Here, I had the most heavenly appetizer I’ve ever eaten in Italy: burratina con olio fumo e ciliegino semi secco (burrata with fumo oil and half-dried cherry tomatoes). Fumo oil is made from taking high quality cold-pressed Puglian olive oil and cold-smoking it with natural wood. The dish’s flavor paradise consisted of the freshest, creamiest burrata; cherry tomatoes dried to heighten their flavor, not diminish their plump summer ebullience; and snappy green chives for a perfect spicy note.
Just when I thought the dish couldn’t get any better, the smoky olive oil turned into a flowery finish in my mouth. Andrea had chosen for me the wine, a negroamaro reserve 2011 with violet hues and elegant balsamic and dark berry notes from a winery called Vallone in the Salice Salentino area of Puglia. Paired with the burrata and the pasta that followed, I swear I heard a symphony begin to play.
Another favorite was fettuccine with sausage ragù and puntarelle (inner stalks of chicory), a dish Andrea created, taking the humble chicory that is so common in Puglian cuisine and refining it a touch. Served with rustic homemade whole wheat fettuccine and small savory morsels of local sausage, the dish epitomizes the earthy goodness of farm-to-table.
The masses on TripAdvisor haven’t started clamoring about it yet, but La Cucina di Mamma Elvira is easily and quietly one of the best places to eat in Lecce.
Via Giuseppe Libertini, 56
Maria Pia Pinelli and Massimo Giannetta have created an inviting and elegant atmosphere at their new wine bar on one of the main pedestrian streets that winds through the historic center. It quickly won me over. The food and drink are top-notch, Maria Pia and Massimo are exceptionally welcoming, and the design is beautiful. “We didn’t focus on what everyone else was doing,” Maria Pia explained. “We focused on what would attract us.”
Massimo, an architect, conceived of the space as an inviting living and dining room where people would want to hang out. Inside, patrons are surrounded by creamy Leccese stone, arching overhead into volta a stella (star volts typical of Lecce’s Baroque architecture). Industrial lights, creatively looped around wooden poles, provide a modern touch to the ancient stones.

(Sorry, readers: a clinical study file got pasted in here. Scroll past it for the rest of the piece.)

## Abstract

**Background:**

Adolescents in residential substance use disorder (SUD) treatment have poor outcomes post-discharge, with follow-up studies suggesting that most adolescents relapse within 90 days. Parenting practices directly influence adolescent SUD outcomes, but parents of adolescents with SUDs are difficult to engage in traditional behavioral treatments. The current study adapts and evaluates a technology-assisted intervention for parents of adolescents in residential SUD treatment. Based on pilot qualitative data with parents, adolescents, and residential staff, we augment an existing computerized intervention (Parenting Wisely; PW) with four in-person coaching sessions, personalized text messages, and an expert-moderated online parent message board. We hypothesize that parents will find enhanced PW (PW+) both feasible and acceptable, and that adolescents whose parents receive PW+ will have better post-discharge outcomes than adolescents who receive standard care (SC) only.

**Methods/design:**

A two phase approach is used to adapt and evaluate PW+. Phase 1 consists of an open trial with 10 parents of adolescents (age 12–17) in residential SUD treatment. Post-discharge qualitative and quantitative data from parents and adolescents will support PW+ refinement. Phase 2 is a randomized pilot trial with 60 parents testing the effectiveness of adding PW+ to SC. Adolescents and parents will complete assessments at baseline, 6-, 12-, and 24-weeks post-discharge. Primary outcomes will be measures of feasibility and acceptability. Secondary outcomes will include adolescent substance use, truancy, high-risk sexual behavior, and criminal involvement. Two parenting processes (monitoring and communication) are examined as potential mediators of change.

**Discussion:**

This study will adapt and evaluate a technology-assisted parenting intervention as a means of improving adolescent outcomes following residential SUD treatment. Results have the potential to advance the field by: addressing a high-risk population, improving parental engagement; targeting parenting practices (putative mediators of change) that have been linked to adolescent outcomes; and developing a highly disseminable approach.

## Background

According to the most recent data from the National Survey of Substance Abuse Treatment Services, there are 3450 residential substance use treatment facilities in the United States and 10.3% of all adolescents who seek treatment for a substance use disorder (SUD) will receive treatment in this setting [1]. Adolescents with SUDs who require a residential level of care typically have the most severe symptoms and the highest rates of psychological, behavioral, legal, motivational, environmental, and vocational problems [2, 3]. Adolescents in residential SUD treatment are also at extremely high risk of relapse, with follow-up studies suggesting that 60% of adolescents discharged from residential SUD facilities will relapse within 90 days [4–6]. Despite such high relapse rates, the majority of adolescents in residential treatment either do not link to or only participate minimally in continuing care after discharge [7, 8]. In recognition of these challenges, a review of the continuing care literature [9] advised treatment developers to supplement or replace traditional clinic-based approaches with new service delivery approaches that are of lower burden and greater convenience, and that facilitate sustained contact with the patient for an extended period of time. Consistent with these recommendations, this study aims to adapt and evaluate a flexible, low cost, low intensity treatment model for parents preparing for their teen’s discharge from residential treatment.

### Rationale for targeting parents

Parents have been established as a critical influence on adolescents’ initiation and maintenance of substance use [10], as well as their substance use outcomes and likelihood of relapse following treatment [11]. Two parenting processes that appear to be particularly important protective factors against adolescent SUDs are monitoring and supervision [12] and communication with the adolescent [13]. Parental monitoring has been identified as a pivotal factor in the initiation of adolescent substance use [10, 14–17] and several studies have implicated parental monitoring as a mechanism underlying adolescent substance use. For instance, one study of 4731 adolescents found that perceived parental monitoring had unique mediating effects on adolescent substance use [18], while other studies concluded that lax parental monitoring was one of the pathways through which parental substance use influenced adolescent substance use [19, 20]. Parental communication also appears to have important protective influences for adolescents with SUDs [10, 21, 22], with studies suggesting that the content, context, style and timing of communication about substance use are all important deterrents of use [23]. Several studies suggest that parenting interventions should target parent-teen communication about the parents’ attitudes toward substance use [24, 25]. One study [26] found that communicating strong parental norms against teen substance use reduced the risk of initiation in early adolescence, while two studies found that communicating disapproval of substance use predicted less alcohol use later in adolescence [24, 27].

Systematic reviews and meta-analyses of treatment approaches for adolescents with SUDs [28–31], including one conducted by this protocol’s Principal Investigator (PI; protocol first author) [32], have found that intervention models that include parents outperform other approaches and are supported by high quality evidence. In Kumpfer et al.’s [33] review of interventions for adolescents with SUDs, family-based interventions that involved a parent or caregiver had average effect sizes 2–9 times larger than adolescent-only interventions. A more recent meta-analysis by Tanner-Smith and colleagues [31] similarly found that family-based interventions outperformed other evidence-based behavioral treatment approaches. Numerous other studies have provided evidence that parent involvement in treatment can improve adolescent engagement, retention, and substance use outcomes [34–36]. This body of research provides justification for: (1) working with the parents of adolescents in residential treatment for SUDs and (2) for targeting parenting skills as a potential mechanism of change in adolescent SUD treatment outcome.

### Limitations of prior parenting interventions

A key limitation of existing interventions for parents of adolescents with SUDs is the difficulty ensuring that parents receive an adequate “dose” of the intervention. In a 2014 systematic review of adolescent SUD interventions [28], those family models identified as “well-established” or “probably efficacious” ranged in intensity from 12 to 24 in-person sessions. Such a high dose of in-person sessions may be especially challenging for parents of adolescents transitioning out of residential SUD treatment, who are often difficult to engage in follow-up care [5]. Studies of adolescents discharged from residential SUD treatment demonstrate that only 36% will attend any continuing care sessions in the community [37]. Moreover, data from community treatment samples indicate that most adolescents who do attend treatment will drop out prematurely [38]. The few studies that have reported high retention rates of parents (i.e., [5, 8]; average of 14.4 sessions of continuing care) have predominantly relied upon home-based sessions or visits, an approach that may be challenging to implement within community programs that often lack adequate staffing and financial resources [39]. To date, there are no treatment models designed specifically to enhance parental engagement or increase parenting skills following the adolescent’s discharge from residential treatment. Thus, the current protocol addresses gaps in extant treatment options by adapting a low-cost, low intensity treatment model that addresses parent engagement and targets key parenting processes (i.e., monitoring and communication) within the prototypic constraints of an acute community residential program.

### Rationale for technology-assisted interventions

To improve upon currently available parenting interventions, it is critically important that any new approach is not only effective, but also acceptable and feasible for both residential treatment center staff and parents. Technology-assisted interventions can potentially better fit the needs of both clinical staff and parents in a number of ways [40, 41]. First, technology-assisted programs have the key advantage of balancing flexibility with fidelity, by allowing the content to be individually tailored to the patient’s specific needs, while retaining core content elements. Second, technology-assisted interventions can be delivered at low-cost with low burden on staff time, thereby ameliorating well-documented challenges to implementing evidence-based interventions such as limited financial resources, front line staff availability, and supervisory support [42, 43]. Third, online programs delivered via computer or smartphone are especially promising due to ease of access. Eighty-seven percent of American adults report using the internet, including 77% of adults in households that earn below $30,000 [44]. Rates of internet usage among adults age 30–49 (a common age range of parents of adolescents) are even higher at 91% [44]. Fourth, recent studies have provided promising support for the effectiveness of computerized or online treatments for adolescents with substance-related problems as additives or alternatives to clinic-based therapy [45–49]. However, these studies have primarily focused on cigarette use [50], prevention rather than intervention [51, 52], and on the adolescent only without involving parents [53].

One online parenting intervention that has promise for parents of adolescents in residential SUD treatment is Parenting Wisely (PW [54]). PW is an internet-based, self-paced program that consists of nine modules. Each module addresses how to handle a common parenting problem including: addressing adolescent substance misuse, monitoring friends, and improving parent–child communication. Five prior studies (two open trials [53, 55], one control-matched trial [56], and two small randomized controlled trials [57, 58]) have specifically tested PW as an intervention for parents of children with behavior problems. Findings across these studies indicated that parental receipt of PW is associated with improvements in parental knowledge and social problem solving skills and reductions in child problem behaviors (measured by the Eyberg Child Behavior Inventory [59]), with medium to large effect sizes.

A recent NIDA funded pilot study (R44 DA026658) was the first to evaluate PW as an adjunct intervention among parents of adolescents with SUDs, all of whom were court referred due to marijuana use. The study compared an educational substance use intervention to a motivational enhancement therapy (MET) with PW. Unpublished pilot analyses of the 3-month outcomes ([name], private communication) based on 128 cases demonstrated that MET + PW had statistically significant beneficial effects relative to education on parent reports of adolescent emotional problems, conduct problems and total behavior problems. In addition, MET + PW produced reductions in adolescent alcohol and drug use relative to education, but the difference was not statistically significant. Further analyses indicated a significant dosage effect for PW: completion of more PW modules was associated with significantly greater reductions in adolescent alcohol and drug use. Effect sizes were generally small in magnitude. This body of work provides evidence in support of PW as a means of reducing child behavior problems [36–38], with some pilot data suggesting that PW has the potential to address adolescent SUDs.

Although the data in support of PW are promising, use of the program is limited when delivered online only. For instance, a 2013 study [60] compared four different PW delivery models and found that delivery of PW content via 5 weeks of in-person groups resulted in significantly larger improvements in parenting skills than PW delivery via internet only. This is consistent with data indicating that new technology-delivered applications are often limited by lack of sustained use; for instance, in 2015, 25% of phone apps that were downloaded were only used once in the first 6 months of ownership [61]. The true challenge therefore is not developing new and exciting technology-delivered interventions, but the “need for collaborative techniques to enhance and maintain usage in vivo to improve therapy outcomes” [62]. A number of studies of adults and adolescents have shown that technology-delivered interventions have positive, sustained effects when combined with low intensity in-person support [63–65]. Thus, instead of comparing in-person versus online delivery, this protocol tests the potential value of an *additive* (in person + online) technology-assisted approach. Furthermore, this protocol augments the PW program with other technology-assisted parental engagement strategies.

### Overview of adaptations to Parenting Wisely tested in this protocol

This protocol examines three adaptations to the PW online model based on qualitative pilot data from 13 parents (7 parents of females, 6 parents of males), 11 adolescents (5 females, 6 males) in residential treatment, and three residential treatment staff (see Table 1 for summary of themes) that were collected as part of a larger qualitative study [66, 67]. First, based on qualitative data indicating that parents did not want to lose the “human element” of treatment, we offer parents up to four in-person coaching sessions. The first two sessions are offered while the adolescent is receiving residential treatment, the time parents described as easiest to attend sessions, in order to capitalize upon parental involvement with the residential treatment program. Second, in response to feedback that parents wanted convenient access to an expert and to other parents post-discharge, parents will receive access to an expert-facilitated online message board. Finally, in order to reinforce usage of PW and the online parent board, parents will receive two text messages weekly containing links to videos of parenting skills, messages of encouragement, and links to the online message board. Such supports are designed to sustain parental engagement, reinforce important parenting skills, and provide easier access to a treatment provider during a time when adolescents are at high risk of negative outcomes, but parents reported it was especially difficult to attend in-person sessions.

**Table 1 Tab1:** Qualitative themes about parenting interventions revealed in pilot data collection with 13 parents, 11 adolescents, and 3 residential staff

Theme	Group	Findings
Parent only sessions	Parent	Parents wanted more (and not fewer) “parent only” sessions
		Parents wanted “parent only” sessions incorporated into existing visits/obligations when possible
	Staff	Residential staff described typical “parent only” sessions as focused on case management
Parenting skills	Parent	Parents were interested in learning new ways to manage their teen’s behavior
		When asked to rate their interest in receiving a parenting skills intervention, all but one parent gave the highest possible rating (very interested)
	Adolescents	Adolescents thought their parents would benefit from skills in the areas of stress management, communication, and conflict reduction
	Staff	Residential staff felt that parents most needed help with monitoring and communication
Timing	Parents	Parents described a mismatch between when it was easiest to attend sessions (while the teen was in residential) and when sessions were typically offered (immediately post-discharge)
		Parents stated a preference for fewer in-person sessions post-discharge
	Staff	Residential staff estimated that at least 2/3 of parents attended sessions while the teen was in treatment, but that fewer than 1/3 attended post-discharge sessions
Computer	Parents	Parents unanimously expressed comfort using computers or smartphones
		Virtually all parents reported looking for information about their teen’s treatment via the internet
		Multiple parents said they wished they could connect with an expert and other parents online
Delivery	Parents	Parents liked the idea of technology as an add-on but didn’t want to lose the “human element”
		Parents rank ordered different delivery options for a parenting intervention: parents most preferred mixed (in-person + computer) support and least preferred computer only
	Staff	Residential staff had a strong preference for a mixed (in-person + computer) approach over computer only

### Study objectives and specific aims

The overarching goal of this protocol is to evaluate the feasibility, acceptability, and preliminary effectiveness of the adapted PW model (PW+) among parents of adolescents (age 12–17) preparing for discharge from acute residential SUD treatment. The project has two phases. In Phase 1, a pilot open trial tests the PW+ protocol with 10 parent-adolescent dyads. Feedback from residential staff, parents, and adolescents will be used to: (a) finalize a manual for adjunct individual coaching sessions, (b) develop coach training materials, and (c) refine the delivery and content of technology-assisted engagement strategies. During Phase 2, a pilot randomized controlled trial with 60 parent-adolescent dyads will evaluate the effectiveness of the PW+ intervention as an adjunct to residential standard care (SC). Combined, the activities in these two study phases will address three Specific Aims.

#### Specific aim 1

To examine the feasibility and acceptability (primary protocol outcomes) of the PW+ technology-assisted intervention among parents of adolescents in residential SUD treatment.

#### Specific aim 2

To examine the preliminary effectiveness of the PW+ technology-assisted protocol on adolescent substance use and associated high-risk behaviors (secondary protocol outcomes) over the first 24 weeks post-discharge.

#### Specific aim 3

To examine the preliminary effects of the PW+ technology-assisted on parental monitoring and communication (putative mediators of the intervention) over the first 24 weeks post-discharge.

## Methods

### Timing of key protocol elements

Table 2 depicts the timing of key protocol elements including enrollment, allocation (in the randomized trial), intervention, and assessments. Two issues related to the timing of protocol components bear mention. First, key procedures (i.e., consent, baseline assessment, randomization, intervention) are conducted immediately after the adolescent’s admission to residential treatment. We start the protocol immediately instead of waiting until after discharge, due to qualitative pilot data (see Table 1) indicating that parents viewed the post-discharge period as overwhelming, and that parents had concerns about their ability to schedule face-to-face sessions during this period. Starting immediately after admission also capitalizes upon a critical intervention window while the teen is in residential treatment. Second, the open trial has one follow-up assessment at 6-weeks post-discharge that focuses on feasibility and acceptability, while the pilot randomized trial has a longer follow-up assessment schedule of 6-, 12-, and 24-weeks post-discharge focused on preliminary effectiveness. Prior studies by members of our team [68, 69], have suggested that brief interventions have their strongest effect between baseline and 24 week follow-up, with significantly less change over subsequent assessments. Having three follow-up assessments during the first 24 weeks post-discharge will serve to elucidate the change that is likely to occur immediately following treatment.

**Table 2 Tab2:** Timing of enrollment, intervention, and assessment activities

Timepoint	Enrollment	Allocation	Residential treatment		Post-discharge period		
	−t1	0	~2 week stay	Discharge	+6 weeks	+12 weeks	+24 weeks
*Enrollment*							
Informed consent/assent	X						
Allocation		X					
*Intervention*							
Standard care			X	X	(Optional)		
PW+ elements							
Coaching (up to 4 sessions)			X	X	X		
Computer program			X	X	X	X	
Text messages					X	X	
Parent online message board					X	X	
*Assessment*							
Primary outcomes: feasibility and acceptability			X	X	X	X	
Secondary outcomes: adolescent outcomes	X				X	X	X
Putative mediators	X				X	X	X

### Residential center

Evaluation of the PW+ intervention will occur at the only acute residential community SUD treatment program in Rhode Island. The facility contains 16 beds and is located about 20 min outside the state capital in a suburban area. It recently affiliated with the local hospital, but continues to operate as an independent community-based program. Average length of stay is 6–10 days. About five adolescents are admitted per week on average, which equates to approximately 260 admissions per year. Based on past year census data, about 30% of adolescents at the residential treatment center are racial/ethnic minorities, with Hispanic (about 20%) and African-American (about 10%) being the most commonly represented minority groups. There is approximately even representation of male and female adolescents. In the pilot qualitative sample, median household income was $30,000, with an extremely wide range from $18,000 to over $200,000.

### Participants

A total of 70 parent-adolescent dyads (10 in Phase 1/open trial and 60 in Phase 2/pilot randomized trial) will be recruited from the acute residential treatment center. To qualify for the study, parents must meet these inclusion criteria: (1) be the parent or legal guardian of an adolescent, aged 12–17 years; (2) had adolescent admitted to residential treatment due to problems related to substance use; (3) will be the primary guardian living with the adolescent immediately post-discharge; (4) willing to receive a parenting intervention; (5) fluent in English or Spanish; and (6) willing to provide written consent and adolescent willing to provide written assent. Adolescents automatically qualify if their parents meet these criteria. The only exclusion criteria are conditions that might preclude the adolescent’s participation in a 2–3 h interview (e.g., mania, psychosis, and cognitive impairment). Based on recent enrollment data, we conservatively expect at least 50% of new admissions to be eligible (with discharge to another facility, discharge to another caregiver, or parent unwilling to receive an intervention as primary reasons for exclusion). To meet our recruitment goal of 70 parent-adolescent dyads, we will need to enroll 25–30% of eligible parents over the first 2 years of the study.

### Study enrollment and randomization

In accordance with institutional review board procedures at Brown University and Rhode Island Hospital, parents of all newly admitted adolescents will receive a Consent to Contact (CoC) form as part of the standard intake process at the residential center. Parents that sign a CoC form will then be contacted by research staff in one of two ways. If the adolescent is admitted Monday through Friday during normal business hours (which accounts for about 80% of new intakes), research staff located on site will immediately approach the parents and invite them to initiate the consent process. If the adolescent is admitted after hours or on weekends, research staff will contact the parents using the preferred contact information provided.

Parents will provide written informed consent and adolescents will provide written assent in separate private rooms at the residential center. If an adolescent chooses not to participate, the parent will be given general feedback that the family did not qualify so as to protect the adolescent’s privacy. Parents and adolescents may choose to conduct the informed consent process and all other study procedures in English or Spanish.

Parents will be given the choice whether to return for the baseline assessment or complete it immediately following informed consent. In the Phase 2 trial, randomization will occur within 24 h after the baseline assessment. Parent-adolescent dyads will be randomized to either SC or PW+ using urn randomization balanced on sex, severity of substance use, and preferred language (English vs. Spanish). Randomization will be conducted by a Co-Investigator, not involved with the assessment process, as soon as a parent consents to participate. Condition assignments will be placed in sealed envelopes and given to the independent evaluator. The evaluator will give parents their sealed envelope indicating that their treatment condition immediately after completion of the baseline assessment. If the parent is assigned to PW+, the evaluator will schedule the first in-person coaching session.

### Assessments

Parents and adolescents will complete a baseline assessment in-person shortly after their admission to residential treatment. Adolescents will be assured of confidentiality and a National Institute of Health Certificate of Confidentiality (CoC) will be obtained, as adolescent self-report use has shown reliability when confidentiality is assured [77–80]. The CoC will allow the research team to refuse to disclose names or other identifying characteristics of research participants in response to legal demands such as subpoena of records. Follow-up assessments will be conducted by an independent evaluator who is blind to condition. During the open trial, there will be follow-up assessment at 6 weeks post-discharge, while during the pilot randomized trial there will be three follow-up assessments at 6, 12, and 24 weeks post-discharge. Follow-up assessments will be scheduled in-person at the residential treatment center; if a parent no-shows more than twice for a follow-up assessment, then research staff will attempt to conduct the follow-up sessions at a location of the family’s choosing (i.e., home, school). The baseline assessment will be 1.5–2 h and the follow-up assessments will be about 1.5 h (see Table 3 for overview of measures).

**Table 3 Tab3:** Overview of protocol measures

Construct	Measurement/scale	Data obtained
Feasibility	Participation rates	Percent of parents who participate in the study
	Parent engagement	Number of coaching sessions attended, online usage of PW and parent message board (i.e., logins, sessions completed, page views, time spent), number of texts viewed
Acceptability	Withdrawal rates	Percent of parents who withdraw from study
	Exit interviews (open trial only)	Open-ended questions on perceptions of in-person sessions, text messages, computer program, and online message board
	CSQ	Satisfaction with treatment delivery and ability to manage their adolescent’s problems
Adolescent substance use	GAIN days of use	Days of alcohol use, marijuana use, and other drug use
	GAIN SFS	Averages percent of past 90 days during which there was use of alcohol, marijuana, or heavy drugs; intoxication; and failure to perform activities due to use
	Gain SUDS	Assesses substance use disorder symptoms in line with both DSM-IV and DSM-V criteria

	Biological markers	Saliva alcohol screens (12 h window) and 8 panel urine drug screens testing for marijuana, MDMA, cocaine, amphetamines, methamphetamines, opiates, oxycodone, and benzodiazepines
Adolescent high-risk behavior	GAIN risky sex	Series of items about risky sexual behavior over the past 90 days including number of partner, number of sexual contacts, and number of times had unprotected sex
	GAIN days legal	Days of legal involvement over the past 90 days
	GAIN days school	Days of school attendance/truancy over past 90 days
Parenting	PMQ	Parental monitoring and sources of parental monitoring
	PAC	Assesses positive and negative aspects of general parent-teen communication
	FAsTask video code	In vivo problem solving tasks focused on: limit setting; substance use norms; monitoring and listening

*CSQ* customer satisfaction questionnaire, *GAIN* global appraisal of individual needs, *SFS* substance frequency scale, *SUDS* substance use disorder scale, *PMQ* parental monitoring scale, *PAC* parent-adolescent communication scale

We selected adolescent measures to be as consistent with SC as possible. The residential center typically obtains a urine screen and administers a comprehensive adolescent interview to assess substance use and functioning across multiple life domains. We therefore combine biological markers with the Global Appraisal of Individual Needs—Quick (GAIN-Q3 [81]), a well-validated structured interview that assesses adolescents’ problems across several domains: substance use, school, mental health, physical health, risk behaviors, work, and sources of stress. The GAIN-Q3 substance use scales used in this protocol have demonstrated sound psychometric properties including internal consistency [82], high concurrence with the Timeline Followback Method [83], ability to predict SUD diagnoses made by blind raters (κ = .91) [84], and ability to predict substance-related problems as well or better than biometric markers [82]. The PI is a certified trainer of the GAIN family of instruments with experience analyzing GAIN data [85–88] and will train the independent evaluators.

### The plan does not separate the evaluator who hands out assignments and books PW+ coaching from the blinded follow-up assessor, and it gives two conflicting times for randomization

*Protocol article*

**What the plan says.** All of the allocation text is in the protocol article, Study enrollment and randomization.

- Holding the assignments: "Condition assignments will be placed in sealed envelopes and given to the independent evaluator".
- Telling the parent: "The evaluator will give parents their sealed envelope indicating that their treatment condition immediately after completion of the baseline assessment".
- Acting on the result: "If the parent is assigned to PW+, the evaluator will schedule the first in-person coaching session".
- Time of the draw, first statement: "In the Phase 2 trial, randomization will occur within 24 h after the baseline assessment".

The wine list has 200 wines and 150 artisanal beers, of which more than 40 are Italian. Gone are the days of choosing between Moretti and Nastro Azzurro: Italians are making exceptional craft beers. Mastro continuously bring in new wines and beers, announcing new arrivals on their Facebook page. Maria Pia is currently excited about the “12 e mezzo” line from the Varvaglione Winery, which recently added an organic white wine.
“Our aim,” says Maria Pia, “is to present the best of the world of wine and beer to locals and visitors.”
The restaurant uses organic ingredients when possible, or at least produce that has not been chemically treated. In order to serve bread that is not made with white flour, Boulangerie (Lecce’s best bakery) makes loaves especially for them. The menu is small, but the dishes are carefully chosen to pair well with wine and beer.
“I never have gorgonzola on the menu, because the mold alters the taste of both wine and beer,” Maria Pia told me. “It is troppo difficile.”
As a single traveler, I enjoyed the long communal table. The first time I sat there, a German couple with a young adult daughter joined me. We shared wine and swapped travel stories, and they told me they were staying at a farm by the seaside. A week later when I was dining in Mastro again, they walked in. For their last evening in Lecce, instead of trying a new eatery, they came back to Mastro. Like me, its charms had lured them back.